Then Chris says, “Ok, your turn to fly this thing.” He reminds me how the cyclic stick—used to tilt the main rotor disc by changing the pitch angle of the rotor blades on top of the chopper—should be treated like a martini. Any big, jerky moves of the martini glass and your drink will spill. It’s the same concept with the cyclic. It should be moved slightly and smoothly, as the tilting of the rotor disc in a particular direction results in the helicopter moving in that direction. At the same time, my feet are on the tail rotor pedals, which control the smaller blades at the back of the helicopter. Since we’re in a hovering position, the tail rotor pedals are controlling the direction of the nose of the helicopter. I’m checking the flight instruments inside the helicopter and scanning the air space around us for other aircraft, buildings, and electrical lines.
“You know you just took us up 100 feet?” Chris asks.
“Uh, no,” I answer, as a 20-knot wind blows through the open cabin. I feel the helicopter swaying and realize I just took us up another 100 feet. Anxiety growing and confidence shrinking, I say, “Maybe you should take the controls back.”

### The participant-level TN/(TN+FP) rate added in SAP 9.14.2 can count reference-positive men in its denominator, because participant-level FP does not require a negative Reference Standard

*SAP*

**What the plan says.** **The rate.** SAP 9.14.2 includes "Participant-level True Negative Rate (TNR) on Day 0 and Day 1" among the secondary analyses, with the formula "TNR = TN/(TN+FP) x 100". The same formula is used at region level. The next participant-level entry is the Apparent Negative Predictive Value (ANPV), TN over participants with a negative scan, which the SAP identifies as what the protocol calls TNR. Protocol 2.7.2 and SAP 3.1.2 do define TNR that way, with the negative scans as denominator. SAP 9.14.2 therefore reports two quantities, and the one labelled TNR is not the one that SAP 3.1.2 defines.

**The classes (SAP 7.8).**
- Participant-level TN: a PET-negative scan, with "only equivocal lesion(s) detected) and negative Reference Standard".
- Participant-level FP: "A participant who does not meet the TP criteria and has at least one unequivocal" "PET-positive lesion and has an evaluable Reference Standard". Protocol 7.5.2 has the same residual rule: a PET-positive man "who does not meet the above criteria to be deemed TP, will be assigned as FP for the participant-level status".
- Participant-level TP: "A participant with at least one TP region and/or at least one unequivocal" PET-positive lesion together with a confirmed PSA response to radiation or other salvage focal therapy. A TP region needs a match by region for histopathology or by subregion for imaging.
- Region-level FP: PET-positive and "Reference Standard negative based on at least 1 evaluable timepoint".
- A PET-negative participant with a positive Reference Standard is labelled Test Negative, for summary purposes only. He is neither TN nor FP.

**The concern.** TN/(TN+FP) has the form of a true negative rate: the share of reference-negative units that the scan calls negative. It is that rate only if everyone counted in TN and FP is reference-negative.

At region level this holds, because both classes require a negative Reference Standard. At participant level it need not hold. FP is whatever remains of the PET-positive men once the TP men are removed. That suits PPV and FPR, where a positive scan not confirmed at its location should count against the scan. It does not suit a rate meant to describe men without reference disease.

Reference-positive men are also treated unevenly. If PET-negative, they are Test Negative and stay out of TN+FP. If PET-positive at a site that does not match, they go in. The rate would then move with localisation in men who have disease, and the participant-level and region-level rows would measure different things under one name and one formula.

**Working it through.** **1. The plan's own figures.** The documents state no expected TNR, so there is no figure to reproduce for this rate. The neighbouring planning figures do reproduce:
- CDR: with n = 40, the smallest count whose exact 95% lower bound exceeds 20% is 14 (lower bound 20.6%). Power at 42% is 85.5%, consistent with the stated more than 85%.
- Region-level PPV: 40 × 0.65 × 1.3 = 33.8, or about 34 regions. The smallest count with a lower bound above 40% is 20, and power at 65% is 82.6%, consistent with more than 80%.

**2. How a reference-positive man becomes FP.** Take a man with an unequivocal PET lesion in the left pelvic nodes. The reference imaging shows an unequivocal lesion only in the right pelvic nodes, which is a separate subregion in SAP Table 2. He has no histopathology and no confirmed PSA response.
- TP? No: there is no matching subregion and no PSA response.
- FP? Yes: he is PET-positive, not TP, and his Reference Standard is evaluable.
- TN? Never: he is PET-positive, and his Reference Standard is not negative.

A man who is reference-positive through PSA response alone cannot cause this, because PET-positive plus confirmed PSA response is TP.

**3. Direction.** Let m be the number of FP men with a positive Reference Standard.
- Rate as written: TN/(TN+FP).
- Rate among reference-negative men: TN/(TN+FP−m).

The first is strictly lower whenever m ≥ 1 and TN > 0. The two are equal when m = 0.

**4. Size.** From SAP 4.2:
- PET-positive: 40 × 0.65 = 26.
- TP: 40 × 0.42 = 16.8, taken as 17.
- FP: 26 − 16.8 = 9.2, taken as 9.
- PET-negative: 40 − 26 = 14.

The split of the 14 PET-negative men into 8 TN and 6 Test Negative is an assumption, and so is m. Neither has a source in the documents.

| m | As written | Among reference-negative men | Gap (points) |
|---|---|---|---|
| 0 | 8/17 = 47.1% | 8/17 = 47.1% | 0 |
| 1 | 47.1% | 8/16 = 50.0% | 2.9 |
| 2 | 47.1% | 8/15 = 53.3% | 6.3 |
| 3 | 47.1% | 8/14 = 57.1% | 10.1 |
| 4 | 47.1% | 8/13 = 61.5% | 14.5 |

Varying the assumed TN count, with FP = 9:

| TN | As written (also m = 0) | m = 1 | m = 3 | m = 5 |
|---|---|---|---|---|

“Sure,” says Chris, smiling as he notices my left hand clinging to the underside of the seat as we bank right, my body tilting towards the opening where the door should be. I’m staring at the countryside below, and thinking, “Thank God I got the seatbelt part right.” My helicopter piloting lesson had come to an end.
What I took away from the lesson is that it requires great knowledge, preparation, and skill to capably fly a helicopter. I obviously didn’t have these things, but my instructor did. The mastery to operate multiple controls simultaneously, monitor the flight instruments (internal conditions), assess the air space (external conditions), and devise an intelligent flight plan all contribute to a successful journey. And so it is with leading a business. A truly strategic leader possesses the mastery to manage multiple initiatives simultaneously, monitor the internal conditions of the business (e.g., people, processes, culture, etc.), assess the external conditions (e.g., market trends, customer needs, competitive landscape, etc.), and design a strategic action plan to achieve the goals and objectives. In both cases, elevation is required.